By Randy Wokatsch
As many of you likely know, the dairy industry — and specifically, dairy farmers — are not in a good place. Many farmers are going into their fourth year of red ink. According to Wisconsin Department of Agriculture, Trade and Consumer Protection license records, we’ve lost more than 500 Wisconsin dairy farms per year, on average, since 2003.
The weak milk market hasn’t slowed production. Many factors, including better feed and cattle genetics, the use of sexed semen, outside investment in megafarms, cheap imported milk from neighboring states, and the Dairy 30x20 program (designed to increase production with incentives), have sustained the flooded milk market. Banks are encouraging expansion of some farms to remain solvent. Small farms that choose not to have large expansions don’t have this option.
According to a Farmers Union Producer Survey in 2016, the responding dairy farmers’ cost of production averaged $15.77 per cwt, overtaking income of $14.81 per cwt for a loss of 96 cents per cwt. Even Organic Valley, the nation’s largest organic milk co-op, posted a loss of $10 million for 2017. This is the dismal situation of our dairy industry.
Farmers Union has led the charge by holding meetings around the state to discuss finding solutions to this crisis. The topics include: how the dairy industry can manage milk supply to give farmers a fair return on their investment; what can be learned from the Canadian supply management system; how farmers, processors and government policy can work together for the common good; and how individuals, farm organizations and other stakeholders can unite to bring about changes. These meetings were well-attended, reflecting how serious the situation has become. More meetings are planned, including joint meetings between Farm Bureau, Farmers Union and other farm organizations.
Why should you care?
So, here is the real question. Why should you care? The answer should be obvious for anyone in the dairy industry. We all should realize by now that we need to chart a different course. What will our countryside look like in 10 years if we do nothing? What happens when the infrastructure supporting smaller farms (i.e., milk pickup, veterinary service) fails? For those of you who aren’t in the dairy industry, what happens will affect you, too. Do you want to drive past abandoned small and medium-sized formerly family-run dairy farms and then the occasional megafarm? Do you want the deterioration of the small towns supported by smaller farmers like myself to continue? How do you suppose the demise of these idyllic farms will affect our tourism industry? How will having mostly large farms affect our groundwater, surface water, roads and the environment at large?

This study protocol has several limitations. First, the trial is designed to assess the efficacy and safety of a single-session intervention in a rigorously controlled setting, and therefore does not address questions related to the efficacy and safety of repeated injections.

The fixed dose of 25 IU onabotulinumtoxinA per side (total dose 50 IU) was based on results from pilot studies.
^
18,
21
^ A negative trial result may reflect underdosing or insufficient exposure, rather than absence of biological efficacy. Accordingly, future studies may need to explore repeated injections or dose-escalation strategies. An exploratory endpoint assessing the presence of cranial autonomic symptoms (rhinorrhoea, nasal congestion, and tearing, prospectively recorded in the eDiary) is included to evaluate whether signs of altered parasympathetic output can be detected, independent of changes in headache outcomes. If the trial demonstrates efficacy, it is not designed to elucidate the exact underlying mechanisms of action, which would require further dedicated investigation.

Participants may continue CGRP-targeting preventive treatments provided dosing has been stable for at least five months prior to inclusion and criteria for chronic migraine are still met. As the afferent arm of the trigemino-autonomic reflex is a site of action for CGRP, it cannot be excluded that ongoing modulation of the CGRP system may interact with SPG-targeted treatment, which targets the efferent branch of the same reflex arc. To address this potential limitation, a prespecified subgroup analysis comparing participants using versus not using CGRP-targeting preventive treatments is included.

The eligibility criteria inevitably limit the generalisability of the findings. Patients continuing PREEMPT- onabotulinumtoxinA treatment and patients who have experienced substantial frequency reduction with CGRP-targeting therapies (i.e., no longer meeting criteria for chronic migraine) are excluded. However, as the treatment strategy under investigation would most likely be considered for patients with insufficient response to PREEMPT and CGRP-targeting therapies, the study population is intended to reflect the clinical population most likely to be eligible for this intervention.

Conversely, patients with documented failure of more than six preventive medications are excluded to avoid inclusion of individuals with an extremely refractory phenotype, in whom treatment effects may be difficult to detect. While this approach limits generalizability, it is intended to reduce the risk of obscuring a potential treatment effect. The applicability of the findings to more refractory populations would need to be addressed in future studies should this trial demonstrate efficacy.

What can we do? A lot! Farmers and others in supporting businesses: Attend farm organization meetings to learn our options to align supply with demand. Come and speak your mind, and encourage your friends and neighbors to do the same. Watch the taped presentation of the Canadian farmers explaining their system at wisconsineye.com. There are many fallacies and half-truths out there about the Canadians. One is that Canada’s dairy industry is government-run. It’s actually farmer-run after being initiated through legislation.
Another action: Support reinserting the supply control component of the Margin Protection Program. The removal of it all but assured the failure of the program and helped create our current situation. The recent tweaks to the program aren’t enough.
Nonfarmers: Pay attention to the discussion! Realize this affects us all. Tell your legislators that you don’t like the path you see the dairy industry is going down and the subsequent negative ripple effects to rural Wisconsin. Ask them if they are listening to us and trying to help.
My 55-cow dairy farm has been here since 1901. We are the fourth generation. It’s heartbreaking to hear the similar struggles of other farmers attending the recent meetings. I believe we can turn things around, or if not, at least slow the current trend. But this can only happen if farmers and nonfarmers become informed and engaged, and work toward the goal of saving the legacy of Wisconsin’s family dairy farms.
Wokatsch owns and operates a 55-cow dairy farm near Marathon, Wis.